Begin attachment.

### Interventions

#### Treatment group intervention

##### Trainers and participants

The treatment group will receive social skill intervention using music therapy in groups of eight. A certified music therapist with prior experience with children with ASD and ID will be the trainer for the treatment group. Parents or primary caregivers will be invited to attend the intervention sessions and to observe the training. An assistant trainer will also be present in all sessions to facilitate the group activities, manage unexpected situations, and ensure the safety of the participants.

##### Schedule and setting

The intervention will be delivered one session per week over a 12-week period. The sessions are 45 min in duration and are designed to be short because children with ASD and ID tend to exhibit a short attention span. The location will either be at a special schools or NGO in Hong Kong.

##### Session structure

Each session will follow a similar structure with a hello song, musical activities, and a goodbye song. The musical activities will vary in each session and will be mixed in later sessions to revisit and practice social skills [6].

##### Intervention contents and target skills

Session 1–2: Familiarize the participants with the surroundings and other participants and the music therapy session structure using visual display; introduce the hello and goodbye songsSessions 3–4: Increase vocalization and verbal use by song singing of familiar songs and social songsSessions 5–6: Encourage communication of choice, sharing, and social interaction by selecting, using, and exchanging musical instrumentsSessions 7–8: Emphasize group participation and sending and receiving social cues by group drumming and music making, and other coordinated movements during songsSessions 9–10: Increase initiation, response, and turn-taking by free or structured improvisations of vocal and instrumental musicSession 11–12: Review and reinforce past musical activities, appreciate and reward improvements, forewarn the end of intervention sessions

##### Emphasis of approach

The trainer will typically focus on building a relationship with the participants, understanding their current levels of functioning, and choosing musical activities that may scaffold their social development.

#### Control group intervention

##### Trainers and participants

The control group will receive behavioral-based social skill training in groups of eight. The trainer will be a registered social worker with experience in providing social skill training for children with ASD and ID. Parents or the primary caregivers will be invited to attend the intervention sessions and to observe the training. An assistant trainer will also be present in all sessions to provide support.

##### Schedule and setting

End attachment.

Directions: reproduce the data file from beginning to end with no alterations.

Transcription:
### Interventions

#### Treatment group intervention

##### Trainers and participants

The treatment group will receive social skill intervention using music therapy in groups of eight. A certified music therapist with prior experience with children with ASD and ID will be the trainer for the treatment group. Parents or primary caregivers will be invited to attend the intervention sessions and to observe the training. An assistant trainer will also be present in all sessions to facilitate the group activities, manage unexpected situations, and ensure the safety of the participants.

##### Schedule and setting

The intervention will be delivered one session per week over a 12-week period. The sessions are 45 min in duration and are designed to be short because children with ASD and ID tend to exhibit a short attention span. The location will either be at a special schools or NGO in Hong Kong.

##### Session structure

Each session will follow a similar structure with a hello song, musical activities, and a goodbye song. The musical activities will vary in each session and will be mixed in later sessions to revisit and practice social skills [6].

##### Intervention contents and target skills

Session 1–2: Familiarize the participants with the surroundings and other participants and the music therapy session structure using visual display; introduce the hello and goodbye songsSessions 3–4: Increase vocalization and verbal use by song singing of familiar songs and social songsSessions 5–6: Encourage communication of choice, sharing, and social interaction by selecting, using, and exchanging musical instrumentsSessions 7–8: Emphasize group participation and sending and receiving social cues by group drumming and music making, and other coordinated movements during songsSessions 9–10: Increase initiation, response, and turn-taking by free or structured improvisations of vocal and instrumental musicSession 11–12: Review and reinforce past musical activities, appreciate and reward improvements, forewarn the end of intervention sessions

##### Emphasis of approach

The trainer will typically focus on building a relationship with the participants, understanding their current levels of functioning, and choosing musical activities that may scaffold their social development.

#### Control group intervention

##### Trainers and participants

The control group will receive behavioral-based social skill training in groups of eight. The trainer will be a registered social worker with experience in providing social skill training for children with ASD and ID. Parents or the primary caregivers will be invited to attend the intervention sessions and to observe the training. An assistant trainer will also be present in all sessions to provide support.

##### Schedule and setting